The Big Wheelock Engine


| May/June 1983



The big Wheelock engine

Courtesy of the Lake Region Pioneer Threshermen's Association Dalton, Minnesota 56324

Lake Region Pioneer Threshermen's Association

The big Wheelock engine is sitting in place on the Dalton, Minnesota threshing grounds awaiting the finishing touches to what has been a very big project. What else could you call a project that involved 6 semis hauling over 200,000 pounds of stationary steam engine 500 miles to its new home, but bigvery big.

The Wheelock was used in a zinc factory in La Salle, Illinois. It drove a series of rollers directly off the crankshaft. Unused for many years, the engine was donated to the Lake Region Pioneer Threshermen's Association by the plant's present owners, the Carus family of Perum, Illinois.

The engine was set in a pit a couple of feet below the level of the main floor. This allowed the outboard bearing to be set on the main floor level. The pit for the flywheel was about 14 feet deep and it always had a couple of feet of water in it. One of the problems that faced us on our several trips down to Illinois to work on the engine was the rainstorms that always seemed to show up about the same time we did. The rain was usually quite heavy and the roof did leak in places; mainly it seemed to be where we were trying to work.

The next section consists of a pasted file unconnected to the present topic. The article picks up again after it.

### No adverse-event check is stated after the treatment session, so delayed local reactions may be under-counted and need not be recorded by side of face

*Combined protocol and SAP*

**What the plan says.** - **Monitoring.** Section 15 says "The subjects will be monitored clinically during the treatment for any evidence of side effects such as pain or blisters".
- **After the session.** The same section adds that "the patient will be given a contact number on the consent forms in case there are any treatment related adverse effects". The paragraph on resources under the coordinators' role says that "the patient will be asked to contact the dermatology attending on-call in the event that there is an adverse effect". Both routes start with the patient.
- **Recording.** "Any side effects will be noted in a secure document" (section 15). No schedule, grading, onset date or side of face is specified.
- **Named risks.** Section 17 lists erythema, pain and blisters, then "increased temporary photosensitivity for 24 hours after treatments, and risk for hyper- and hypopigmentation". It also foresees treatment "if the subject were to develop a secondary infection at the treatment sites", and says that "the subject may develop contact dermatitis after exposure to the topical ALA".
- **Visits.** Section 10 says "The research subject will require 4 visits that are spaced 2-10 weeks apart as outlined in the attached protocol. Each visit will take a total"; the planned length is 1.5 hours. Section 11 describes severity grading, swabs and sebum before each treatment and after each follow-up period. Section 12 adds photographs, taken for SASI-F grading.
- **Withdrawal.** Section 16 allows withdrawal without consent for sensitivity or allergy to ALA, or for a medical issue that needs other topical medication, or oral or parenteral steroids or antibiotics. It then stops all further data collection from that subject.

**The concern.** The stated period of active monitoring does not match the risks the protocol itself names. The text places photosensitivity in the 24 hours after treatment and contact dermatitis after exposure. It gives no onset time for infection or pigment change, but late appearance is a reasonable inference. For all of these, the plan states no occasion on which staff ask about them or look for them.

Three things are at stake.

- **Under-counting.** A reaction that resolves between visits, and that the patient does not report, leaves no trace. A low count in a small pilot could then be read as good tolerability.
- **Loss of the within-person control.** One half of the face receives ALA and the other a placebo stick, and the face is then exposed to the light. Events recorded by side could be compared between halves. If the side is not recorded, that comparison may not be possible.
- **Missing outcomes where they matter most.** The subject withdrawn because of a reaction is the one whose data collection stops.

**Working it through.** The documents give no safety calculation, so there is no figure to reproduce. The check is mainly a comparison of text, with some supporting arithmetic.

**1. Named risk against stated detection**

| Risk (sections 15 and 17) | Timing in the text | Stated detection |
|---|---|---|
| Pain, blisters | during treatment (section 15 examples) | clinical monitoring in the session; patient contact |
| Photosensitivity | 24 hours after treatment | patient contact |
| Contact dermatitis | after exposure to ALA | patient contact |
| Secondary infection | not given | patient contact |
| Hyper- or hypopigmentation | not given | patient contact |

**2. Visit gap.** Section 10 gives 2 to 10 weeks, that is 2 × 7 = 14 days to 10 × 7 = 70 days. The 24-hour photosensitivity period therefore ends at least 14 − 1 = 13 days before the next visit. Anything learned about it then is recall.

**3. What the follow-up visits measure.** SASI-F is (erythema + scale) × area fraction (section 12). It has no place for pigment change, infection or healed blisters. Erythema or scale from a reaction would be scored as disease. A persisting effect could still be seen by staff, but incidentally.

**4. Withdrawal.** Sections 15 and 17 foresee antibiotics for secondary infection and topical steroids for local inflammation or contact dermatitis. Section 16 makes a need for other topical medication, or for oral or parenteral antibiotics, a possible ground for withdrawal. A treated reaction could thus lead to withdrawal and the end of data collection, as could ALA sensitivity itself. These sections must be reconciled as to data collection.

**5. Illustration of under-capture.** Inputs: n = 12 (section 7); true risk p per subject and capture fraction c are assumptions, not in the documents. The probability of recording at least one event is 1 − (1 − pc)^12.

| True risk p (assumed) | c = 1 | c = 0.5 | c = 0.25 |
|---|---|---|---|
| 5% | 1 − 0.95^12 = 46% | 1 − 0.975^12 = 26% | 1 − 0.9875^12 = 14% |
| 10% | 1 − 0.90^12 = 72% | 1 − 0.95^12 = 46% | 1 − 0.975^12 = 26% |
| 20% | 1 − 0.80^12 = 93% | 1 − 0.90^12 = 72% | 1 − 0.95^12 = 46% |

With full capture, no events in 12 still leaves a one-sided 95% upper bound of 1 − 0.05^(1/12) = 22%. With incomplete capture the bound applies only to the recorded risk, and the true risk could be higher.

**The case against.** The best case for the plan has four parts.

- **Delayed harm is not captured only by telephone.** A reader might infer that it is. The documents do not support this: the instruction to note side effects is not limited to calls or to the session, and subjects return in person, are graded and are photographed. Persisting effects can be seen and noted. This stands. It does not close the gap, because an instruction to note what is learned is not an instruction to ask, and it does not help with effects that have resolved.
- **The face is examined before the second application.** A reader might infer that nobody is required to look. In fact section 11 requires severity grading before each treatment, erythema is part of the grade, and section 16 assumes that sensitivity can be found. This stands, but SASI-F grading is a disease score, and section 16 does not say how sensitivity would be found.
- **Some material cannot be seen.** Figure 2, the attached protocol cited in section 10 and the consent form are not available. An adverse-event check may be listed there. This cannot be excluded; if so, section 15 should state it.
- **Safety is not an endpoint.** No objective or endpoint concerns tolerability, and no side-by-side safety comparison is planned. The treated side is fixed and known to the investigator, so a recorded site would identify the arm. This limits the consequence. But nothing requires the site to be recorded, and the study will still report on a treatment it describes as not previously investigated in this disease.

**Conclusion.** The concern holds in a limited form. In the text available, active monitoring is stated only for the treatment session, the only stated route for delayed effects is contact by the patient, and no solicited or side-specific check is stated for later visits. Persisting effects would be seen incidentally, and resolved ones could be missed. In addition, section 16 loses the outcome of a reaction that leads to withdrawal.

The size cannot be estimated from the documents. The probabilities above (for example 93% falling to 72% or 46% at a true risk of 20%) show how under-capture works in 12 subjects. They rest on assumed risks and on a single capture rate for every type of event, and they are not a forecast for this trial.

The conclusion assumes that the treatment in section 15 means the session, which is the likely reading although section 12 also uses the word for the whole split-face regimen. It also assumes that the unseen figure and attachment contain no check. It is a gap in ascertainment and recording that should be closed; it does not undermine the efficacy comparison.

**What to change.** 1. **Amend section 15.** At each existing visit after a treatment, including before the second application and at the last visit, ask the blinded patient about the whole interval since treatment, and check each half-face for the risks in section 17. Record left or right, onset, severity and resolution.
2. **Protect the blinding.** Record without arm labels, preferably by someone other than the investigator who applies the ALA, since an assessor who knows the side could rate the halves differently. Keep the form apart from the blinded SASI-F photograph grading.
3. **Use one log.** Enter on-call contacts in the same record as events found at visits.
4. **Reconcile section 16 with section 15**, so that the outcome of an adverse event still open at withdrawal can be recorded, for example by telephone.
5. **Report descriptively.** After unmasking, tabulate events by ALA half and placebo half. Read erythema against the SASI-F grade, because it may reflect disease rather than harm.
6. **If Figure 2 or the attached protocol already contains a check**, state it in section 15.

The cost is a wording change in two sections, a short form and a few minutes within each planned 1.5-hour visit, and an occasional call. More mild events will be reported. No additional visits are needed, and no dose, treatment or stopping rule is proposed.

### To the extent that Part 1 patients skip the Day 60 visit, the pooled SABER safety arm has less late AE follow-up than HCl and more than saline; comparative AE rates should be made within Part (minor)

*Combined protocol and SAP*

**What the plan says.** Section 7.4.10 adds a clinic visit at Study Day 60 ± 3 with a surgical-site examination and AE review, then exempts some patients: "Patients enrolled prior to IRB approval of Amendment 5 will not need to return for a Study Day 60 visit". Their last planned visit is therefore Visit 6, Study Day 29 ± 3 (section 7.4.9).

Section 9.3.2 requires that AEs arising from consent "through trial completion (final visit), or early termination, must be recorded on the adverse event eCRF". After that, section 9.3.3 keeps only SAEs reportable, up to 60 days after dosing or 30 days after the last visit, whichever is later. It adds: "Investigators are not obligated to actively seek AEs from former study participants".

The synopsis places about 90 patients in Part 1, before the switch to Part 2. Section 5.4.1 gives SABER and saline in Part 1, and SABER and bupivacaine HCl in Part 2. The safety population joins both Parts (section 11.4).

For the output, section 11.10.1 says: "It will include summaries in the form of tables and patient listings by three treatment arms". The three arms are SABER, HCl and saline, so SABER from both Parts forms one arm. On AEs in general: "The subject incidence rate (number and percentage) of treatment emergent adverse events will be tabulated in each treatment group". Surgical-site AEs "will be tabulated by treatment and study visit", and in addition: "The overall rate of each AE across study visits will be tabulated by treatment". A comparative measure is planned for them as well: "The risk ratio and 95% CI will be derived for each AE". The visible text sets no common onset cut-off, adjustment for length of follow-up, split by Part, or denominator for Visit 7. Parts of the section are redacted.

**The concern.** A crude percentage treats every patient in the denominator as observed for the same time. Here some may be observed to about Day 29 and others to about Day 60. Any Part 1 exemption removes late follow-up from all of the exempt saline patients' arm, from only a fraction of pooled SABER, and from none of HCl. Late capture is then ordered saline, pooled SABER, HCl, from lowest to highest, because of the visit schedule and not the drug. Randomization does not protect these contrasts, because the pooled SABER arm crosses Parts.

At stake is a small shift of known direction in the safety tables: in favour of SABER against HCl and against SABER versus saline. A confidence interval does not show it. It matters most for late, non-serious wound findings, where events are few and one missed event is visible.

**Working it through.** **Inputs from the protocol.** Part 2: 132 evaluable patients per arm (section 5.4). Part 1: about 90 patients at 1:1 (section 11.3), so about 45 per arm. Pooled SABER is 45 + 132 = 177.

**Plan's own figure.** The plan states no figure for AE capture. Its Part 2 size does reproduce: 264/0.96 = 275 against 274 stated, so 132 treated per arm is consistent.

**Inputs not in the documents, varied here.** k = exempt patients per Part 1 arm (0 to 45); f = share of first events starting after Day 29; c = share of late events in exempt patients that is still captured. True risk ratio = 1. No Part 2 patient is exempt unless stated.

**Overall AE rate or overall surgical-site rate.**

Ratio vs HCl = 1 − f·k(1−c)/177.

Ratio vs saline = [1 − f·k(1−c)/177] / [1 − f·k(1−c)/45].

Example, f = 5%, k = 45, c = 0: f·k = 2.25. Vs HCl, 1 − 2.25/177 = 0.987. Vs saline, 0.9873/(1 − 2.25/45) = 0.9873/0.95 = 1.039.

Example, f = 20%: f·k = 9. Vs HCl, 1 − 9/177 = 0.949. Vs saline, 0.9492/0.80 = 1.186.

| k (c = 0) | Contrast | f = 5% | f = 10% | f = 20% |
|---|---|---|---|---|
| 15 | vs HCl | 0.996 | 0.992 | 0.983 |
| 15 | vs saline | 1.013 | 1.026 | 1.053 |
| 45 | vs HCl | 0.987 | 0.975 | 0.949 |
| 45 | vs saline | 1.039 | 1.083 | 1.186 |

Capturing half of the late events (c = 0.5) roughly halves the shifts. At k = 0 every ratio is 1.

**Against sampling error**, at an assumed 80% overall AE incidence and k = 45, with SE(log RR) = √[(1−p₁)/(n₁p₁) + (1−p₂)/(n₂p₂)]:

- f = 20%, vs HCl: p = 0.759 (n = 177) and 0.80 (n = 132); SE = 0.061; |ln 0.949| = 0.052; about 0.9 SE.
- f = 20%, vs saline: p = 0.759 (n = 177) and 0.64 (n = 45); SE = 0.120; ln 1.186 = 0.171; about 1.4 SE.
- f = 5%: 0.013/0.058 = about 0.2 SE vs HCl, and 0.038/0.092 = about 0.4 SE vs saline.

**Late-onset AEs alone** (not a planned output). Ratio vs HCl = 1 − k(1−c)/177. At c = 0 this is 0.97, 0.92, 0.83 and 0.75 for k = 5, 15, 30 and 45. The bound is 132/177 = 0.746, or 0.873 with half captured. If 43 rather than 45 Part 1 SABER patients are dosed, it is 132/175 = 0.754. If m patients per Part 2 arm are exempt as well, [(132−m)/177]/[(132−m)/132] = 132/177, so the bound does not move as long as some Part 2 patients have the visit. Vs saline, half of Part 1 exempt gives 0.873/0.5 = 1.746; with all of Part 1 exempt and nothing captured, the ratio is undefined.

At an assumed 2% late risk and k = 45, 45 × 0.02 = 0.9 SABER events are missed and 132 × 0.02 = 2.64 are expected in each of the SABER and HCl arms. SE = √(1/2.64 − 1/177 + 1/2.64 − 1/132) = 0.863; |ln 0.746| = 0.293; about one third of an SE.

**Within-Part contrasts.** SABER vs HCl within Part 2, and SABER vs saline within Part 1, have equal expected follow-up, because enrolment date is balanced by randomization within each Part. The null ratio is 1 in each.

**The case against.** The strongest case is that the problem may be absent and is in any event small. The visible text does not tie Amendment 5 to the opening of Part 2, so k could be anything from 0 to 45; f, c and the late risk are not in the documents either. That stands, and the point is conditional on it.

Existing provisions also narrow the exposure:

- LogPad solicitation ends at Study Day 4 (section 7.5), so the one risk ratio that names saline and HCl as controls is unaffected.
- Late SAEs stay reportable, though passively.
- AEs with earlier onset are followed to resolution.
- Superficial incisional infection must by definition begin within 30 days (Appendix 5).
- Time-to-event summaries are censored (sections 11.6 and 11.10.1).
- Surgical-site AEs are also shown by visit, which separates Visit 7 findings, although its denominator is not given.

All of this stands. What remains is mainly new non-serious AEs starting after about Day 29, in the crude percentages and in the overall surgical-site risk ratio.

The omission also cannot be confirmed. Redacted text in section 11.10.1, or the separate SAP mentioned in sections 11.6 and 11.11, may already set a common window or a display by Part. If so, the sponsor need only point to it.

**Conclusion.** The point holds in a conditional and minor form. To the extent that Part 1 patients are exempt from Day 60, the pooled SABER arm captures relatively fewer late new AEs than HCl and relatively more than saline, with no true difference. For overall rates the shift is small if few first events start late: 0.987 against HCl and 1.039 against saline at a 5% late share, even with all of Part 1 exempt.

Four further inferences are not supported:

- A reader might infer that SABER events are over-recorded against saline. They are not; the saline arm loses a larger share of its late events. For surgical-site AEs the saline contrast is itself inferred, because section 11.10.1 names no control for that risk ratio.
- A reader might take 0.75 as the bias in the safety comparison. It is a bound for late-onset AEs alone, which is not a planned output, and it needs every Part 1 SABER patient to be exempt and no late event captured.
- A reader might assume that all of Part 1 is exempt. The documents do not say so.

The Wheelock is bolted together in three sections: the main frame, the crosshead frame, and the cylinder. The flywheel is bolted together in 12 sections. Each section consisting of a spoke and a portion of the flywheel rim. The spokes fit between two large disks on the crankshaft and are fastened to the disk by three large bolts. At the rim each spoke is fastened to the next by two bolts and eight dog bone-shaped keepers. There are 2 dog bones in each hole or four in all on each side of the connection.

The keepers had to be removed first. After steam cleaning the joint, the keepers were heated to stretch and loosen them for removal. Most of the outside keepers came easily but the inside ones were tough. We had to make special tongs and pries to get them loosened up and pulled out. Incidentally each keeper and each bolt had been marked at the factory with a mark that corresponded to one on the flywheel so they would be put in the right place when the engine was assembled. This must have been necessary because of the exactness of some of the fits. Ninety-six dog bones later we were ready to go on to the next step.

Next we had to tackle the bolts that held the spoke to the central disk and the bolts that held the spokes together at the rim. To loosen the nuts holding the spoke to the disk, we were able to use an overhead hoist that ran on tracks above the engine. We just fastened the hook on to the end of the wrench and pulled away. Fortunately we were able to find a wrench that fit most of the nuts on the engine somewhere or another around the factory if we kept looking long enough. Then the bolts were forced part way out of the disk by a hydraulic jack pushing against the wall of the flywheel pit. They couldn't be pushed too far out or they would hit when we had to rotate the wheel, but they were much easier to start moving when the spoke was pointing down and we had something solid to push against.